Paul Kershaw, associate professor at the University of British Columbia and head of the Generation Squeezed think tank, says the scheme risks driving up house prices even further by making it easier to buy for those who can already save.

“The more we facilitate this acceleration in the accumulation of the next installment, the more likely we are to increase house prices,” he said in an interview. “While the budget recognizes that there is a crisis, it fails to recognize that our country is truly addicted now to high and rising home values.”

Other initiatives

The budget once again targets some older housing boogeymen who have already been blamed for the high prices: pinball machines, speculators, blind auctions and foreign buyers.

The government is proposing a two-year ban on purchases of residential real estate by people and businesses who are not citizens or permanent residents.

Refugees, some international students and people with work permits would be exempt from the policy. Notably, the ban would not include recreational properties, such as cabins, cabins and other vacation homes.

It’s a populist policy that will certainly resonate with many, but previous iterations of these plans haven’t had much of an impact. R Statistics Canada report found that less than 5% of homes in Toronto and Vancouver were owned by non-residents.

John Pasalis, founder and chairman of Toronto-based real estate company Realosophy, says the move may not do much, but it’s still a step in the right direction to ensure people who buy homes do so primarily to live in, not simply as financial investments.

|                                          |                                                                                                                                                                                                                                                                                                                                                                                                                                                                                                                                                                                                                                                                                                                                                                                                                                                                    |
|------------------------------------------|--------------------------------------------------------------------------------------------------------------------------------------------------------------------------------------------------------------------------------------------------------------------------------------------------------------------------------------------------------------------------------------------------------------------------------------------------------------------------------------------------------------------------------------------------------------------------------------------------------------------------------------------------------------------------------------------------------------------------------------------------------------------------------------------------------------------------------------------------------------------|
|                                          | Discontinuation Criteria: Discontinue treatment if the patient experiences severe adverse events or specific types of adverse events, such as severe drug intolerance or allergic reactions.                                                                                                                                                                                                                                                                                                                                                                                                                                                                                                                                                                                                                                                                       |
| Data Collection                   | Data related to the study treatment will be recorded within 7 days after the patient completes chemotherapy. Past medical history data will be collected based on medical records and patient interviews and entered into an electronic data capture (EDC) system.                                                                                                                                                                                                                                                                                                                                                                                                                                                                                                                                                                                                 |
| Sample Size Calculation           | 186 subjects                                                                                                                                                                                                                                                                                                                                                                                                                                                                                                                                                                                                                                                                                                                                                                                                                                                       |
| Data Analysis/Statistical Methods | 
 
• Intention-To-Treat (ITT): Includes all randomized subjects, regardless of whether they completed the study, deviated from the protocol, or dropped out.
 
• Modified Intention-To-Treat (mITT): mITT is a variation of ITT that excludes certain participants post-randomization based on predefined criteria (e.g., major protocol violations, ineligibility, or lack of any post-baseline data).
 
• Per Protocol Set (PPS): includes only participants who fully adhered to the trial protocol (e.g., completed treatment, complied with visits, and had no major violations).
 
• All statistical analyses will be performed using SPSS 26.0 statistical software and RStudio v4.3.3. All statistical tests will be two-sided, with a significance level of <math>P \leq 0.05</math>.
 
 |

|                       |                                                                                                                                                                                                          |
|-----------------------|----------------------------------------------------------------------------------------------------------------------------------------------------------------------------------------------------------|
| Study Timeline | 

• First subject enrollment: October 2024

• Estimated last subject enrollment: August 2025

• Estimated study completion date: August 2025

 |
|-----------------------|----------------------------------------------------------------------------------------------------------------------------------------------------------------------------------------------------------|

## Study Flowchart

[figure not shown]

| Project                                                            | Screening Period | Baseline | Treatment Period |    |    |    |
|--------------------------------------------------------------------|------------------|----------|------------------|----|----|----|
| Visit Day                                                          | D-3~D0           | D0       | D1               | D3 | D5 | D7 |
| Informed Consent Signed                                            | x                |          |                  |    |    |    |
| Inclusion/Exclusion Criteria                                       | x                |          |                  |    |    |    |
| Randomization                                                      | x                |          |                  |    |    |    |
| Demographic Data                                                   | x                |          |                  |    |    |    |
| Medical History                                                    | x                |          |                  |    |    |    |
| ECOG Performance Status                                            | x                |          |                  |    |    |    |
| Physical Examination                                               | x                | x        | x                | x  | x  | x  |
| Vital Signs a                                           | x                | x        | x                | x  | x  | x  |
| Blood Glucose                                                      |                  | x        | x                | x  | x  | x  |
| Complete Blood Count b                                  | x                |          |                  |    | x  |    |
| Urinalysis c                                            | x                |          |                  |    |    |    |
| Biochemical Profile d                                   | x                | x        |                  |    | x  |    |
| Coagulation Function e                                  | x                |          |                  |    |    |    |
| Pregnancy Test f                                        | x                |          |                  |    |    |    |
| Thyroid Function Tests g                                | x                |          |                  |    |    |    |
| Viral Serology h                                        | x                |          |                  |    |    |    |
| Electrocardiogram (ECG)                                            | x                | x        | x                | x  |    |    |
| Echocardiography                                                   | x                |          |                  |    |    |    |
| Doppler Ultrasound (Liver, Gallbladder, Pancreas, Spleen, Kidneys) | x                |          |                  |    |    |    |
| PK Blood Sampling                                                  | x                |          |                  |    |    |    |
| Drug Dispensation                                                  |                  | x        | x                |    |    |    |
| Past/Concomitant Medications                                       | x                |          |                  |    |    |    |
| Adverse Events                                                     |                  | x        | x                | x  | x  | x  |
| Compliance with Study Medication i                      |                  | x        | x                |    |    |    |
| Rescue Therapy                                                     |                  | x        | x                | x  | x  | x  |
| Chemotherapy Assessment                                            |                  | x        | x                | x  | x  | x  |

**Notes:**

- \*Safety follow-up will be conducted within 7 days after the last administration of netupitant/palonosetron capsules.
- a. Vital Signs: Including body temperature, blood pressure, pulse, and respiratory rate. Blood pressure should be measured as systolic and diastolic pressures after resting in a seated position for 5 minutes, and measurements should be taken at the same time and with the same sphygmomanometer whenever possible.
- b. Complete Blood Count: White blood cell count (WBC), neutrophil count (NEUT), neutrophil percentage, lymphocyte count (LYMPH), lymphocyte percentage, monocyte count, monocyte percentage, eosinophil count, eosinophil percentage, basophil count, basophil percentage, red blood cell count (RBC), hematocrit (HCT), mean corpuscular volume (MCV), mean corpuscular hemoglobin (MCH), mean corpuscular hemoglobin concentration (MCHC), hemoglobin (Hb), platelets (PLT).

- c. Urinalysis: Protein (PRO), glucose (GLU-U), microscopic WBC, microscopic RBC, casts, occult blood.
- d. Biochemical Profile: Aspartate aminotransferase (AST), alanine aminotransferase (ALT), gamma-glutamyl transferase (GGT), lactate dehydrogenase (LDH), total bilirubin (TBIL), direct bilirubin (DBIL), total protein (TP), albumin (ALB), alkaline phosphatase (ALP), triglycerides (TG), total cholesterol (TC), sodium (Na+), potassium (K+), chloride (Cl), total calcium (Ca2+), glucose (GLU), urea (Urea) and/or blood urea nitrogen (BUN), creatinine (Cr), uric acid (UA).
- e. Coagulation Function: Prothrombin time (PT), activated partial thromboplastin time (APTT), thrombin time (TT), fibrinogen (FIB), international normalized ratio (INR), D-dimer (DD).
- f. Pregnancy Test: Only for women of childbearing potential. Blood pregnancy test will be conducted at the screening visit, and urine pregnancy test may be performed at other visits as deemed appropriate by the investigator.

“I don’t think foreign buyers are themselves the dominant buyers in the market,” he said in an interview. “They’re not the cause of rising house prices or rapidly rising house prices, but it’s still good policy to put forward.”

The budget also includes a commitment that anyone buying and selling property within a year “would be considered flipping properties and would be subject to full taxation of their profits”. Government officials say it’s mainly a matter of applying existing tax rules.

The government has also committed to introducing a homebuyer’s bill of rights which would include, among other initiatives, the end of blind auction — the practice in many Canadian jurisdictions that requires potential buyers to make their offers without knowing what others are offering.

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Ahead of the federal budget, residents of Toronto and Vancouver spoke to CBC News about Canada’s housing crisis.